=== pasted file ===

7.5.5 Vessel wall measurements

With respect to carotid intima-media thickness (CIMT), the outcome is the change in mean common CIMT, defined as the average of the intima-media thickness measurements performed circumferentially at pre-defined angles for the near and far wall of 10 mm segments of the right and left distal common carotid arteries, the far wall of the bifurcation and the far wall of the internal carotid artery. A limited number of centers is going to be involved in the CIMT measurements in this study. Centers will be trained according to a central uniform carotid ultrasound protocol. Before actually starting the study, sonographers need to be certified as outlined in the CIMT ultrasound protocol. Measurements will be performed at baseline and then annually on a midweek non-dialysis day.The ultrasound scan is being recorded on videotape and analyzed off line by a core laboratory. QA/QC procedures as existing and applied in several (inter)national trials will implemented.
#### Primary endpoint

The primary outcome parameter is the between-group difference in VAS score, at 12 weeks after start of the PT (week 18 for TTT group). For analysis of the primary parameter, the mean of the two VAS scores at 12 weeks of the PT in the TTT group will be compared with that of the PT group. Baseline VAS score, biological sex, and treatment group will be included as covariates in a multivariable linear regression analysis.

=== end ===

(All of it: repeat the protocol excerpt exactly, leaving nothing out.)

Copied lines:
7.5.5 Vessel wall measurements

With respect to carotid intima-media thickness (CIMT), the outcome is the change in mean common CIMT, defined as the average of the intima-media thickness measurements performed circumferentially at pre-defined angles for the near and far wall of 10 mm segments of the right and left distal common carotid arteries, the far wall of the bifurcation and the far wall of the internal carotid artery. A limited number of centers is going to be involved in the CIMT measurements in this study. Centers will be trained according to a central uniform carotid ultrasound protocol. Before actually starting the study, sonographers need to be certified as outlined in the CIMT ultrasound protocol. Measurements will be performed at baseline and then annually on a midweek non-dialysis day.The ultrasound scan is being recorded on videotape and analyzed off line by a core laboratory. QA/QC procedures as existing and applied in several (inter)national trials will implemented.
#### Primary endpoint

The primary outcome parameter is the between-group difference in VAS score, at 12 weeks after start of the PT (week 18 for TTT group). For analysis of the primary parameter, the mean of the two VAS scores at 12 weeks of the PT in the TTT group will be compared with that of the PT group. Baseline VAS score, biological sex, and treatment group will be included as covariates in a multivariable linear regression analysis.